United States District Court, N.D. California
ORDER RE: CROSS MOTIONS FOR SUMMARY JUDGMENT, Re:
Dkt. Nos. 57, 63
MARIA-ELENA JAMES, United States Magistrate Judge
before the Court are Plaintiff Julie Hindley fdba Sonoma
Prosthetic Eyes' ("Plaintiff") Motion for
Summary Judgment (Pl.'s Mot., Dkt. No. 57) and
Defendants' Cross-Motion for Summary Judgment
(Defs.' Mot., Dkt. No. 63). Having considered the
parties' positions, the relevant legal authority, and the
Administrative Record ("AR") in this case, the
Court GRANTS Defendants' Motion and DENIES
Plaintiff's Motion for the following reasons.
The Medicare Program and DMEPOS Suppliers
Medicare Act, 42 U.S.C. § 1395 et seq., creates a
federal health insurance program for persons over age
sixty-five and certain disabled persons. The Secretary is
responsible for the administration of Medicare and has broad
authority to "make and publish such rules and
regulations . . . as may be necessary to the efficient
administration" of the Medicare program. 42 U.S.C.
§ 1302(a). The Secretary administers Medicare through
CMS, an agency within the U.S. Department of Health and Human
Services. 46 Fed. Reg. 56911 (Nov. 19, 1981); Fox Ins.
Co. v. Ctrs. for Medicare & Medicaid Servs., 715
F.3d 1211, 1214 (9th Cir. 2013). CMS contracts with NSC, a
division of Palmetto GBA. Defs.' Statement of Facts
("Defs.' SOF") ¶ 60.
of the Medicare Act establishes "a voluntary insurance
program to provide medical insurance benefits . . . for aged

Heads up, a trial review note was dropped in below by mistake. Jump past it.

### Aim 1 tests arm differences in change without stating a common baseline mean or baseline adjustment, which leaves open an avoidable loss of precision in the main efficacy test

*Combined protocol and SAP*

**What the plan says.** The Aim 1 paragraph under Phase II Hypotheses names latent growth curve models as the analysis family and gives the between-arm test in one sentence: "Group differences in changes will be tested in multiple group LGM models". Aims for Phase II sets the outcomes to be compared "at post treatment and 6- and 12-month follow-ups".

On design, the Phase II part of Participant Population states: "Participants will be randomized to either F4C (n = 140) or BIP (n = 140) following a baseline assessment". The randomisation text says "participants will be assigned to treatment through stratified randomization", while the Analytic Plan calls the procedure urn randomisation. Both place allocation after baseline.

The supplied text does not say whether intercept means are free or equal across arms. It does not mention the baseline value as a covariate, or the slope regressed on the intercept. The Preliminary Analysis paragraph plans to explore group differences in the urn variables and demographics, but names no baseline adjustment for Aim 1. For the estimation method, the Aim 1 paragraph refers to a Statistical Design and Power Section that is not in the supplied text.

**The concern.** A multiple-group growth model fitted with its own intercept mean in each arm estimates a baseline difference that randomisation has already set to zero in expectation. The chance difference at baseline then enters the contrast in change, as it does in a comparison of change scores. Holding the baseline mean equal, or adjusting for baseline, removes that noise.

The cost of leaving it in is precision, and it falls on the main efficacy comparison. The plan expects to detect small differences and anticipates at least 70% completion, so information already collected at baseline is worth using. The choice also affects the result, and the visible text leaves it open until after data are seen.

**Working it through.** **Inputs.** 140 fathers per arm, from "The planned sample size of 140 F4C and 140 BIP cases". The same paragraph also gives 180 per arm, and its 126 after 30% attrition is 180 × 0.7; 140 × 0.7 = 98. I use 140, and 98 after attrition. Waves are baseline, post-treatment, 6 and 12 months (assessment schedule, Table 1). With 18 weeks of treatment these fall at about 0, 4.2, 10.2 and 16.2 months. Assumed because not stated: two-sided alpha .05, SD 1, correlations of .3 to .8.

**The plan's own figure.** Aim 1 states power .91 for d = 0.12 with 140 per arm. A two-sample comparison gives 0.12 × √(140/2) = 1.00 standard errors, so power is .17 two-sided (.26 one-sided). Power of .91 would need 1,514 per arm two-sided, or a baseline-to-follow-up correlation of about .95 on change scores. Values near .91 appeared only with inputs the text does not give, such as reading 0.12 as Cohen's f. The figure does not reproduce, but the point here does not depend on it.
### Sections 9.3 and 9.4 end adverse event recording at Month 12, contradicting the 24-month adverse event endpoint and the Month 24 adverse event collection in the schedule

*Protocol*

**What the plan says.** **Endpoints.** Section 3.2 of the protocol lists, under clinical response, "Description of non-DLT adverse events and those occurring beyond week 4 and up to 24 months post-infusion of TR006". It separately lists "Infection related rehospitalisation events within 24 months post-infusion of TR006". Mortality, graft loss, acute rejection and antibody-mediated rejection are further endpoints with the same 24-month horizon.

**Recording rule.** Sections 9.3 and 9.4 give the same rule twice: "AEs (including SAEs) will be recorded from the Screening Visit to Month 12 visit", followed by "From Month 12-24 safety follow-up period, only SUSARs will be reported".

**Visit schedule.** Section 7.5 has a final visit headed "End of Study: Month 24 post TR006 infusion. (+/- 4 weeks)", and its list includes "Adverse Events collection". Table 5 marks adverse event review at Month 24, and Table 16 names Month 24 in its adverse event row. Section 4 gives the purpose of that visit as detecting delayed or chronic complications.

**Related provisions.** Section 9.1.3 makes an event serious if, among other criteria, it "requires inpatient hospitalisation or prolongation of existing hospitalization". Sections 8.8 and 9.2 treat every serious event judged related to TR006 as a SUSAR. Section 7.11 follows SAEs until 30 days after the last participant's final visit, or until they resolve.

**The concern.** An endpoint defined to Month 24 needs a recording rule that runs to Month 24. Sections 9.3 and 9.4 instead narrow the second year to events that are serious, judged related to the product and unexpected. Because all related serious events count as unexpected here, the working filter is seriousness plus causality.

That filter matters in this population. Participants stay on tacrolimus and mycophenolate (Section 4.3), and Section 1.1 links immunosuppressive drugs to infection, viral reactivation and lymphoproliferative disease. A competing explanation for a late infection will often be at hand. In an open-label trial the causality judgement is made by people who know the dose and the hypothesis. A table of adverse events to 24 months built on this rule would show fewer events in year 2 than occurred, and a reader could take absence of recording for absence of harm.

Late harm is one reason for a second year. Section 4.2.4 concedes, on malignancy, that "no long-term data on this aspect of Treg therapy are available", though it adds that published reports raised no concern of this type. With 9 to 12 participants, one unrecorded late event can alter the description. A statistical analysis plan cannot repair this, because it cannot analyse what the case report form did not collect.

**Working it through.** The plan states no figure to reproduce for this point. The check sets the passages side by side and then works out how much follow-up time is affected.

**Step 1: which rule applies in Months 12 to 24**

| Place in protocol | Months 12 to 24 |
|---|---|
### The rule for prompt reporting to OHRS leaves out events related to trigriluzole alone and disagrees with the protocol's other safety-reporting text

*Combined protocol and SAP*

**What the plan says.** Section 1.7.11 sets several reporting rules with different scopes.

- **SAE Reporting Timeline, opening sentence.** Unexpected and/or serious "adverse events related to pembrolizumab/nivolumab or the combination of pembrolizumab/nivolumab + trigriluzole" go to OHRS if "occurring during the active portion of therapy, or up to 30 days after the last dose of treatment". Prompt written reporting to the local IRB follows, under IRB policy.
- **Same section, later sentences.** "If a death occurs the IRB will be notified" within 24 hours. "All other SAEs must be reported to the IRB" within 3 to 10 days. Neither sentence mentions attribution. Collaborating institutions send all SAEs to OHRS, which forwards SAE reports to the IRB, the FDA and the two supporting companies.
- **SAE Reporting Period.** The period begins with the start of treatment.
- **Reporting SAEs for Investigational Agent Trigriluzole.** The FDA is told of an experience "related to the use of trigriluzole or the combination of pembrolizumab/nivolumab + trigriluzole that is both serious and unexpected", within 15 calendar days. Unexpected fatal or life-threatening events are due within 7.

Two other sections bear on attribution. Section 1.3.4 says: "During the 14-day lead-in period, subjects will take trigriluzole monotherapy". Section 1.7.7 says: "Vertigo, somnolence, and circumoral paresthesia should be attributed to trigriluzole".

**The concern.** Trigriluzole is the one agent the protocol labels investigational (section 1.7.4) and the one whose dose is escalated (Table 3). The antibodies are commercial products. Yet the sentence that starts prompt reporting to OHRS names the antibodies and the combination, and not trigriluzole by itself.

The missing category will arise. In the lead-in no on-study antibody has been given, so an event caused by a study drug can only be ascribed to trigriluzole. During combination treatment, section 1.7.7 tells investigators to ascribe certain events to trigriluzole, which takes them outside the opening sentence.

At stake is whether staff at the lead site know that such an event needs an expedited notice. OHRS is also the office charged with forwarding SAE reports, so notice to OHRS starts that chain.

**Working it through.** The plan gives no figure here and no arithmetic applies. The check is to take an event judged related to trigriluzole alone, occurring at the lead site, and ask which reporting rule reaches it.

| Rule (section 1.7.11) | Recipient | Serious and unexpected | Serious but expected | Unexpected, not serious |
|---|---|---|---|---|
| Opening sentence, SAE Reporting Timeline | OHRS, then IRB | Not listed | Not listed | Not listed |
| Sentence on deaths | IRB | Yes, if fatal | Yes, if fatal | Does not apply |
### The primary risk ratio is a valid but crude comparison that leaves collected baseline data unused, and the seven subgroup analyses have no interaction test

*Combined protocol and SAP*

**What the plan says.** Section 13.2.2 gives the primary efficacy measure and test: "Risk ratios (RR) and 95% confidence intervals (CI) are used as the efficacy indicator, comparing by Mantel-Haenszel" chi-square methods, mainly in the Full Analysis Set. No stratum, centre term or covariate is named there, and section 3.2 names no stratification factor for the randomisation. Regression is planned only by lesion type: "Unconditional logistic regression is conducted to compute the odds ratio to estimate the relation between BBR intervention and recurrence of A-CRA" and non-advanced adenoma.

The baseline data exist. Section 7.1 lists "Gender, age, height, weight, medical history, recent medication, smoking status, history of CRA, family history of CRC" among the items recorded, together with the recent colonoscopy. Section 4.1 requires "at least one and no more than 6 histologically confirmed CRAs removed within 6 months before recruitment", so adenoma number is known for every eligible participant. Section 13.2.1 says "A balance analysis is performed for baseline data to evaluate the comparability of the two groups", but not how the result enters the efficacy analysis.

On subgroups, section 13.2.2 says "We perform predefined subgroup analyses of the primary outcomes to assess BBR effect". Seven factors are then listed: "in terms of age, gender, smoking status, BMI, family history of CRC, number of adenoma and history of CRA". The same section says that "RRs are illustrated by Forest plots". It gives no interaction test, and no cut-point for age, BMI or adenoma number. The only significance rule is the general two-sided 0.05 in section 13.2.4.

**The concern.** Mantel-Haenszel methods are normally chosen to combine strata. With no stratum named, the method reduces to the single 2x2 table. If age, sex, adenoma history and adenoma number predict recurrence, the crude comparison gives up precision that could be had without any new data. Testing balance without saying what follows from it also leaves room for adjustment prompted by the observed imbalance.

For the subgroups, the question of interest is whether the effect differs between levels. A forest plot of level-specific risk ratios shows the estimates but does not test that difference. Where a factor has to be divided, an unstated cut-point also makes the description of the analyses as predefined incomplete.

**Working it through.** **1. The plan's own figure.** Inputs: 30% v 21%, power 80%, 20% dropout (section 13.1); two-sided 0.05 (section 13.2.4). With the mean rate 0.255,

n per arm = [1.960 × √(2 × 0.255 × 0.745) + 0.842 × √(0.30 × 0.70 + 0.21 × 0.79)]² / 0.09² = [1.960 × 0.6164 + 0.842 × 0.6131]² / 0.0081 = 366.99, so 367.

and disabled individuals who elect to enroll under such
program, to be financed from premium payments by enrollees
together with contributions from funds appropriated by the
Federal Government." 42 U.S.C. § 1395j. As is
relevant here, Part B provides reimbursement for
Medicare-covered durable medical equipment, prosthetics,
orthotics, and supplies ("DMEPOS"). 42 U.S.C.
§§ 1395k(a)(2)(I), 1395m. To receive Medicare
reimbursement, a DMEPOS supplier must receive a supplier
number issued by the Secretary. 42 U.S.C. § 1395m(j)(1).
"A [DMEPOS] supplier may not obtain a supplier number
unless . . . the supplier meets revised standards prescribed
by the Secretary[.]" 42 U.S.C. § 1395m(j)(1)(B).
The DMEPOS supplier standards are set forth in 42 C.F.R.
§ 424.57(c). NSC subcontracts with Overland Solutions,
Inc. ("Overland Solutions") to perform on-site
inspections of DMEPOS suppliers to ensure compliance with
these requirements. Defs.' SOF ¶ 108.
Revocation of Plaintiff's DMEPOS Supplier Number
is the former sole proprietor of Sonoma Prosthetic Eyes
("Sonoma"). Fifth Am. Compl. ("FAC"),
Dkt. No. 51. On August 30, 2013, NSC approved Plaintiff as a
DMEPOS supplier. AR 116; see AR 111. Plaintiff's
Medicare supplier enrollment application lists Sonoma
Prosthetic Eyes' business hours as "9-5 M-Sat./By
appointment only." AR 119.
10:30 a.m. on October 1 and at 1:00 p.m. October 4, 2013, an
Overland Solutions inspector attempted to conduct onsite
visits of Sonoma Prosthetic Eyes. Defs.' SOF ¶¶
109-10; AR 114 (Site Verification Survey Form). On both
attempts, the inspector went to the door, noted it was
locked, and knocked twice; however, no one answered and the
inspector noted the lights were off. AR 114. The inspector
took six photographs of the building's exterior,
including its entrance and signage. AR 115. The inspector
noted that the business hours were not posted. AR 114.
October 28, 2013, NSC, on behalf of CMS, notified Plaintiff
by letter that it was revoking her DMEPOS supplier number. AR
101-03; see also Defs.' SOF ¶ 1. The letter
noted Plaintiff was not in compliance with the supplier
standards set forth in 42 C.F.R. § 424.57(c)(7) and was
considered to be in violation of 42 C.F.R. §§
424.535(a)(5)(ii) and 424.57(c). AR 101-02. This conclusion
was based solely on the unsuccessful October 1 and 4, 2013
site visits. Id. As a result, Plaintiff was barred
from re-enrolling in the Medicare program for two years. AR
101. The letter further stated Plaintiff could make a written
request for a reconsideration hearing before a hearing
officer ("HO") within 60 days. AR 102.